By Colin Shindler
An in depth examine of the workings of the yankee movie through the Nineteen Thirties. Schindler illustrates how the studios helped to foster principles of social team spirit and patriotism.
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Extra resources for Hollywood in Crisis (Cinema and Society)
Eight and a half thousand feet of 35mm film offered no such assurance. Stars, good directors and writers could sometimes mitigate the bewildering effects of the public’s rapidly changing tastes but in essence every movie was, and still is, an expensive gamble. In a climate of national financial uncertainty the movie moguls knew that desperate measures of their own were also demanded. When the Bank Holiday was announced, the Academy of Motion Picture Arts & Sciences (set up to honour its distinguished members by awarding its Oscars but, in effect, at this time operating as an organisation for the studio bosses) sanctioned a move by the studios to slash the wages of their employees by fifty per cent.
The worst thing a government could do was to incur a deficit that would hinder the arrival of the recovery phase of the cycle. On 4 March 1933, as Roosevelt succeeded Hoover, this fiscal orthodoxy still held sway. THE BLUE EAGLE March 1933 to November 1936 Plodding feet Tramp, tramp, The Grand Old Party’s breaking camp. Roosevelt took the Presidential Oath, the Republic faced its gravest crisis since 1776. Already, however, the fiscally conservative pronouncements of his days as the Democratic Party nominee and as President-elect were starting to change.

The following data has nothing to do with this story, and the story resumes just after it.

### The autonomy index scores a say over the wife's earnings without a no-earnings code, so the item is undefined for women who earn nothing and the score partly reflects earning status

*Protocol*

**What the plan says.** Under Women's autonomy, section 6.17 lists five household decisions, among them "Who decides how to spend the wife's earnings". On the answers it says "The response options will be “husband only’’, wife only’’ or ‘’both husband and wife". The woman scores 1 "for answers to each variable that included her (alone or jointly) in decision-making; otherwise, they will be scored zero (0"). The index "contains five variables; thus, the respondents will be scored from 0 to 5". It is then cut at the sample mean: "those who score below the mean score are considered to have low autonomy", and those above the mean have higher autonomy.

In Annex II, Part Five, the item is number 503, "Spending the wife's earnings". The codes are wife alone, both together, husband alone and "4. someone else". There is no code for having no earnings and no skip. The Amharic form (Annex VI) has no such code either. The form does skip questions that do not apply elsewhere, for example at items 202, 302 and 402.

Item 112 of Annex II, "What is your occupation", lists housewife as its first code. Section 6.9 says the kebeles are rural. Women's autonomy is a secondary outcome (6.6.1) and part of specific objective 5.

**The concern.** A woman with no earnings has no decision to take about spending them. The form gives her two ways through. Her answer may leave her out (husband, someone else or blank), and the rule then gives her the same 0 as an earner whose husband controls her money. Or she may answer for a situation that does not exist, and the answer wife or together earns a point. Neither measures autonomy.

The cards are then reversed to reveal a picture of Franklin D. Roosevelt while, for the grand finale and to the accompaniment of a medley of patriotic songs, the sailors position themselves in such a way as to shape the outline of the Blue Eagle. At an appropriate musical juncture each of the protruding angles unleashes a ceremonial volley of blank cartridges.